BioWorld International Correspondent
PARIS - Cellectis SA has granted GlaxoSmithKline a worldwide, nonexclusive sublicense to a patent family relating to a process for the specific replacement or insertion of a gene in a receiver genome by homologous recombination.
The technology from Cellectis, of Romainville, France, is used to substitute, delete or add genetic sequences at a chosen location in a genome. It is used in particular to generate mouse models with altered genomes for the study of gene function and/or for mimicking human diseases, with the aim of identifying disease mechanisms and testing drug candidates during the discovery and development process.
The technology was invented by the Institut Pasteur, of Paris, which granted Cellectis worldwide exclusive rights to the umbrella patent family that covers the platform. Cellectis has now granted GlaxoSmithKline, of London, the right to use its technologies for in vitro and in vivo modifications and manipulations of genetic material.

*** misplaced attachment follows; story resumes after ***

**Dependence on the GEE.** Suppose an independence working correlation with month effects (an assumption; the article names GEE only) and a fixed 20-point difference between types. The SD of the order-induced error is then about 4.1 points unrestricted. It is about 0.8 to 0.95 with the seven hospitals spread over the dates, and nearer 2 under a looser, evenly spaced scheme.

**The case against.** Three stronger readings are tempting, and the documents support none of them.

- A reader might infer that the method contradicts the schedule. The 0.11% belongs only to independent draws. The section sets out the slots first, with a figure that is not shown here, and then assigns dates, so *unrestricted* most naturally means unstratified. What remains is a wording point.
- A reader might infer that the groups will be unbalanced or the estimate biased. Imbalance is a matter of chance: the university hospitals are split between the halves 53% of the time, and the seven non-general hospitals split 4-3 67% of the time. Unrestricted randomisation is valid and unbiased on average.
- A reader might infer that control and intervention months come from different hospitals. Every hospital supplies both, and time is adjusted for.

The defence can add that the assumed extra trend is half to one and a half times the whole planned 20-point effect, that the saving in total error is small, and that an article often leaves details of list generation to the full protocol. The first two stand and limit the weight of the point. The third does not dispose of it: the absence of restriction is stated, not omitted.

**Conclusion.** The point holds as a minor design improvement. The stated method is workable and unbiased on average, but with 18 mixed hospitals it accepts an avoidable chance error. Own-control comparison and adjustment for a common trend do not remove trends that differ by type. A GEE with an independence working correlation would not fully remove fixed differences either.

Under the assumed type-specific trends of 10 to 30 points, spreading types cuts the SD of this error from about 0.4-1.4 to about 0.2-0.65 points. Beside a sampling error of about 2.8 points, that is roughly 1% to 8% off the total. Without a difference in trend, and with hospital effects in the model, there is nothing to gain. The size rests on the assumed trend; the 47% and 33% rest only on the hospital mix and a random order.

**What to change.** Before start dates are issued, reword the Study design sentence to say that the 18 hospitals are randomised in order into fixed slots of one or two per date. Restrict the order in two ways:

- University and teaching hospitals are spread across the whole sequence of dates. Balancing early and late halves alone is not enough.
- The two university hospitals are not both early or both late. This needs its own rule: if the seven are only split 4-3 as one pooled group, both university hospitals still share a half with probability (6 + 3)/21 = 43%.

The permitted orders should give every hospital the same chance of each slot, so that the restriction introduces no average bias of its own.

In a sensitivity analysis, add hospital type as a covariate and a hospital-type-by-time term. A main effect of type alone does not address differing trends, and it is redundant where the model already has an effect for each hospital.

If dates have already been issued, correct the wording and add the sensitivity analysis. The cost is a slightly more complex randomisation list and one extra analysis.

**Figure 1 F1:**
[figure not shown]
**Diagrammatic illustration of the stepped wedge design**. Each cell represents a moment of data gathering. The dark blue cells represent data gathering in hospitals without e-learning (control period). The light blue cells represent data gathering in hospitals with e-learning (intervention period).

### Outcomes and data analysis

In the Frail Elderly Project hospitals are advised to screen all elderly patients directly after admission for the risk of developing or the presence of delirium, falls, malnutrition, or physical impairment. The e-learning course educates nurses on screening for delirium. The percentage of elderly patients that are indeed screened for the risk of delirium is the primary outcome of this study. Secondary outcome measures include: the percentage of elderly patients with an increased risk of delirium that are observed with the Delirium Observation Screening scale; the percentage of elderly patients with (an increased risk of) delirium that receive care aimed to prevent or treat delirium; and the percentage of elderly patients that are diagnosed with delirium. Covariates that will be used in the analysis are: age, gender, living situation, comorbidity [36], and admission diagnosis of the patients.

Cellectis pointed out that this agreement is a direct consequence of its strategy of promoting the adoption of its technology as a worldwide standard. The financial terms and conditions of the agreement were not disclosed.
Cellectis, which describes itself as the "rational genome engineering company," is developing a range of custom DNA rewriting tools. Its technology is designed to modify the specificity of meganucleases to break DNA at a predetermined place.
Meganucleases are a proprietary genome engineering technology developed by Cellectis, which permits very accurate "editing" of genetic sequences. They consist of sequence-specific endonucleases with large recognition sites, and Cellectis noted that the high degree of specificity enables meganucleases to bind and cut at a single point in a chosen genome.